Leave it to a European city to not only keep pedestrians safe, but promote all kinds of love at the same time. This weekend, Vienna, the capital city of Austria, announced that hundreds of pedestrian traffic lights will be transformed from the little men that usually grace the lights into ones that feature straight and same-sex couples hand-in-hand and with little hearts.
The city installed the traffic lights for two purposes. First, according to Austrian official Sonya Vicht, “It’s an attempt to see if road safety can be improved” with signals that are more eye-catching than your standard little red or green gender-neutral figure.
But second, and most importantly, it’s intended to broadcast that Vienna is a safe space for the LGBTQ community ahead of a big event. Vienna is hosting this year’s Eurovision Song Contest (a.k.a. American Idol meets the Olympics), which, since 1956, has pitted singers from dozens of countries against one another for one spectacular night.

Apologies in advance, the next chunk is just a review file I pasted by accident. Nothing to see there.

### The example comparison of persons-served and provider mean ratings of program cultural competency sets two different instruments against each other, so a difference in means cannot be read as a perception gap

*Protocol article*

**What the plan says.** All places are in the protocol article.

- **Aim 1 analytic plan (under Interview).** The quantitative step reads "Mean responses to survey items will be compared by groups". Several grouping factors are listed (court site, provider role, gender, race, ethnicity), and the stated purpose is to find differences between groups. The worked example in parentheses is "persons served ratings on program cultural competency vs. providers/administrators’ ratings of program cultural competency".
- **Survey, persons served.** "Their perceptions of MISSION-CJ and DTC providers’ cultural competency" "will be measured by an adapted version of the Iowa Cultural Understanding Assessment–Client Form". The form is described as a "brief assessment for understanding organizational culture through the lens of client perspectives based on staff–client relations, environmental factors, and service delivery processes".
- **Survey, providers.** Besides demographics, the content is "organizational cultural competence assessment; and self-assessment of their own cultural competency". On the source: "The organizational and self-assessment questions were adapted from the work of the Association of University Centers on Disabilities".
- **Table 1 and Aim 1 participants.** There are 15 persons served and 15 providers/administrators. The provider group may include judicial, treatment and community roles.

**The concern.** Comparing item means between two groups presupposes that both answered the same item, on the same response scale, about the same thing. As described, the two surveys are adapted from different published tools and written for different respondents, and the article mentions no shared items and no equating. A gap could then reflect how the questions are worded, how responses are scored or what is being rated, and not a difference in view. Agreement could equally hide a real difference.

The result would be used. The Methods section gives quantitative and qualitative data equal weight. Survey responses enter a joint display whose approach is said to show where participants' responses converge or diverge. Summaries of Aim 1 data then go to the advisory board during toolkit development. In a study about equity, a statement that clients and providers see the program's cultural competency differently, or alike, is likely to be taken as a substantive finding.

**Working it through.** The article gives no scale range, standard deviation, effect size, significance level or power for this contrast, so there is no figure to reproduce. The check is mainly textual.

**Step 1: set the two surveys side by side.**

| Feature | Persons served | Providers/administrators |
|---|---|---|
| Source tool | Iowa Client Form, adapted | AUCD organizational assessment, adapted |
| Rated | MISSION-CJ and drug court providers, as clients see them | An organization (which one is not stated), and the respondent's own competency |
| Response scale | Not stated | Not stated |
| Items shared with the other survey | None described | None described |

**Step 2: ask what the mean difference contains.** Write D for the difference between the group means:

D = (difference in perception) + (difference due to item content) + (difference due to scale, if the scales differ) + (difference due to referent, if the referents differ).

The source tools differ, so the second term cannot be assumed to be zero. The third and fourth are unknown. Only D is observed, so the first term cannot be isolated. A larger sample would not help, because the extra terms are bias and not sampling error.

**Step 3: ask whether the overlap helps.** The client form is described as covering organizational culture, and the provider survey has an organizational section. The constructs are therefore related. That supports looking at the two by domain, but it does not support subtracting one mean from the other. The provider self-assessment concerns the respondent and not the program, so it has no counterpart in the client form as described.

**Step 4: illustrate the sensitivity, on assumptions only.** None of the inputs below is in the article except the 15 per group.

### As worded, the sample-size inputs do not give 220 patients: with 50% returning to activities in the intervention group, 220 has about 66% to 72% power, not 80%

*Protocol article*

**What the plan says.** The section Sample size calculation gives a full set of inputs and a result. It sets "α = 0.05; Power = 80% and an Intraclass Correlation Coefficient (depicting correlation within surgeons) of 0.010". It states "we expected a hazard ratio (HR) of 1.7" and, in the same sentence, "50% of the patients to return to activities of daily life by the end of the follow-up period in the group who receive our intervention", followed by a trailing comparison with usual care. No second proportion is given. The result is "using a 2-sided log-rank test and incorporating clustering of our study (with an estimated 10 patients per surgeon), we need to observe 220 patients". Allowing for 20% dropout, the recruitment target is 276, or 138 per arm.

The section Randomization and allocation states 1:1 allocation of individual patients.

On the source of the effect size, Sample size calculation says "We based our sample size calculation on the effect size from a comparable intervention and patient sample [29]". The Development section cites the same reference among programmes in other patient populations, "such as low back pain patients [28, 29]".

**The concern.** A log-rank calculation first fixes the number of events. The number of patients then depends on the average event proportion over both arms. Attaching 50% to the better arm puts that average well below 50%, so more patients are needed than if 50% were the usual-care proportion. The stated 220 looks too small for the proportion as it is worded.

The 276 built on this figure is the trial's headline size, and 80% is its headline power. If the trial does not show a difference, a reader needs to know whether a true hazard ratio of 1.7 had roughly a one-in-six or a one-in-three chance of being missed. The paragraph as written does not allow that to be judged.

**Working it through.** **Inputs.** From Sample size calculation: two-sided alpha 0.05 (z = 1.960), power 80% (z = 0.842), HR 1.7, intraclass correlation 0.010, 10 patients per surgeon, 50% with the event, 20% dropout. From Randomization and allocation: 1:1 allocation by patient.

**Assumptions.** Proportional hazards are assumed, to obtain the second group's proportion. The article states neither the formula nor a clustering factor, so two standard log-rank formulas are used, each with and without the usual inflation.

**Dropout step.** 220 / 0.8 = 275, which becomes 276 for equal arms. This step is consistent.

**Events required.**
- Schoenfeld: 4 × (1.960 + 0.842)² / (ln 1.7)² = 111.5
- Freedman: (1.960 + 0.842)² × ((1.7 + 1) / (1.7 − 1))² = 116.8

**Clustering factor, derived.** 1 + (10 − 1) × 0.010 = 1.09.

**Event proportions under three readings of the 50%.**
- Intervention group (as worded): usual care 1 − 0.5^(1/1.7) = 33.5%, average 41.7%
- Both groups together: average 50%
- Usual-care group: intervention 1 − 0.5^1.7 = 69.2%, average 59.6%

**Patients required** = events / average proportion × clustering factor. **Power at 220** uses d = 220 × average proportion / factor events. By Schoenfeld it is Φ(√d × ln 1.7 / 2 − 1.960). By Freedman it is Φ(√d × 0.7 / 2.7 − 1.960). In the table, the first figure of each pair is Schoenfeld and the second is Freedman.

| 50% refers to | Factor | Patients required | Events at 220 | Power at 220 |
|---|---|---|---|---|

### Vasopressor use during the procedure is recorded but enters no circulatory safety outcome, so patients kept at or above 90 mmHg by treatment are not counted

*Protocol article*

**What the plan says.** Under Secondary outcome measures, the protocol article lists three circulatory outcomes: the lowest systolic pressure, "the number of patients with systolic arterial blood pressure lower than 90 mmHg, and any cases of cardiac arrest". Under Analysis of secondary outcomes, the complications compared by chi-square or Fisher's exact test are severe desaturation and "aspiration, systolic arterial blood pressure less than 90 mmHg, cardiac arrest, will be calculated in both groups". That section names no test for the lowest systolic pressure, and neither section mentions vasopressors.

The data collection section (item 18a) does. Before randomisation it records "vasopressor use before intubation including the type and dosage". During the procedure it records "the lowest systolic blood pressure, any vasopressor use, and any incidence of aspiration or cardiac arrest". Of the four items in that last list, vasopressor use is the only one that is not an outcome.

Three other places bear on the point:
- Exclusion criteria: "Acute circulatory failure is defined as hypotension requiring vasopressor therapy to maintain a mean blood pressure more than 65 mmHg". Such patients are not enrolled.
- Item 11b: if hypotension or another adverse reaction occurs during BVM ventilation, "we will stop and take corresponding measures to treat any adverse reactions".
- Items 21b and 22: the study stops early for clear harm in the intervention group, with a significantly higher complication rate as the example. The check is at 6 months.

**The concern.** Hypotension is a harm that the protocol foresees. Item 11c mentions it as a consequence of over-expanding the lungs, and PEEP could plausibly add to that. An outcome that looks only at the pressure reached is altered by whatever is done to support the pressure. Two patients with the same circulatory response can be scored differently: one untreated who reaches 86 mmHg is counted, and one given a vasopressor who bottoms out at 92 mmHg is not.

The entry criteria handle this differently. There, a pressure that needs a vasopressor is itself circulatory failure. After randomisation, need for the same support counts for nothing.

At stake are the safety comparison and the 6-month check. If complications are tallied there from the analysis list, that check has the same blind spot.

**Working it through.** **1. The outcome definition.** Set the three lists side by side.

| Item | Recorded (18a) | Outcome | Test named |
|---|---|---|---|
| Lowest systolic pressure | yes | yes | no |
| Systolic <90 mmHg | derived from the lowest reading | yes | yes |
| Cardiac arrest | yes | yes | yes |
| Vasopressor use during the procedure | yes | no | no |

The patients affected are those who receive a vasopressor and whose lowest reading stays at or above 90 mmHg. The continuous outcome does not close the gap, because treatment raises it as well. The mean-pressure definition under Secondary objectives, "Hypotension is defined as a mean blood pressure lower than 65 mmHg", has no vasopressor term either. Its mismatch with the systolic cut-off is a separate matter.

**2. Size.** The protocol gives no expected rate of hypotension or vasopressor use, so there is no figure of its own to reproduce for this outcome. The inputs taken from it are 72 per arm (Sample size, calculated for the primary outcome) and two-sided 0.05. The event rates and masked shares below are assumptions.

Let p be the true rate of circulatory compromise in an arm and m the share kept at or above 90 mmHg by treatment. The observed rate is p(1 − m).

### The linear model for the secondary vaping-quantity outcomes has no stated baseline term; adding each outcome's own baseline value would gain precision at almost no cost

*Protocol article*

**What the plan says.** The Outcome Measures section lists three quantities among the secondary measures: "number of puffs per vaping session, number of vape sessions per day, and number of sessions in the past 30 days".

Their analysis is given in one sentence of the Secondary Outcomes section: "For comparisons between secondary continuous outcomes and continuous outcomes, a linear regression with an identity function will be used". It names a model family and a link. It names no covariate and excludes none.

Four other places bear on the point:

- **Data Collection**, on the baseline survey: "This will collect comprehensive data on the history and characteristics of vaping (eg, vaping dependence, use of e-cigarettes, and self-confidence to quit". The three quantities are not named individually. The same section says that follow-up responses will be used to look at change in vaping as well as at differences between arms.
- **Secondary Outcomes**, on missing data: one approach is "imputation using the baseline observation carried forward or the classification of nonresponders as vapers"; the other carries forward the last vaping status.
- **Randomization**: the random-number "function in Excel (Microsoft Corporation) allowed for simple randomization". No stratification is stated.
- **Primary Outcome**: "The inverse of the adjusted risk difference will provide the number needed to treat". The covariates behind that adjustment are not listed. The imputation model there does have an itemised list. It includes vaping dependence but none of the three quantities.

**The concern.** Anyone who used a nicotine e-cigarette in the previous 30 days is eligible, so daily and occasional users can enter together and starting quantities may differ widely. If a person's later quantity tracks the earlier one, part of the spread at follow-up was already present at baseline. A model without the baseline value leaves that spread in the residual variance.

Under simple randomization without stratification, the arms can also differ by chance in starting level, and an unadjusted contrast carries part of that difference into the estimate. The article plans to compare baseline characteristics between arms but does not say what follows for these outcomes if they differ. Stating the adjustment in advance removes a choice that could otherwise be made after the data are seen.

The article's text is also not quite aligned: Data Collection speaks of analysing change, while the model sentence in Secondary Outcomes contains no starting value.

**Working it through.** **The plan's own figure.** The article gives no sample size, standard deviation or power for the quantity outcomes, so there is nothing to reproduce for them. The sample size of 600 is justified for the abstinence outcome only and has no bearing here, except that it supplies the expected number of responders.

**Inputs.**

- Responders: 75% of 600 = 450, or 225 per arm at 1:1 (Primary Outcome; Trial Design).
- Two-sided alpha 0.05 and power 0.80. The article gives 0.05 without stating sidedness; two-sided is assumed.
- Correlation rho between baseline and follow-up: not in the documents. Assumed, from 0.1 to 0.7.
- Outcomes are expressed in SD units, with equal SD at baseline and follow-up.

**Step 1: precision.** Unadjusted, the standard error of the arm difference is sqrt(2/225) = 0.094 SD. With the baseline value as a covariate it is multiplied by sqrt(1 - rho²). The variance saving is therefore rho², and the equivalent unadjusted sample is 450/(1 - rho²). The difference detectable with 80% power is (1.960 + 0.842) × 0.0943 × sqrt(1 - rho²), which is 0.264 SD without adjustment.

The competition has launched the careers of several prominent musicians, including ABBA in 1974 and Celine Dion in 1988, but it was last year’s winner, Austrian Conchita Wurst, whose long brunette locks and full beard transformed Eurovision into the LGBTQ-friendly event it is today. Wurst, who is the drag alter ego of Tom Neuwirth, inspired all kinds of controversy last year, as well as a legion of die-hard fans.
“Sexuality and nationality are unimportant things,” Wurst said last year, “…and it also does not matter how one looks. That’s why I created this character.”
Embracing the LGBTQ community before the Eurovision event (the change also comes before the city’s HIV and AIDS Awareness Life Ball this weekend) not only signals that the city is welcoming to contestants like Wurst, but also acknowledges the legions of fans that are part of the LGBTQ community. It’s a physical manifestation of tolerance, and a vote for equal LGBTQ rights represented in every day life. And that’s pretty awesome.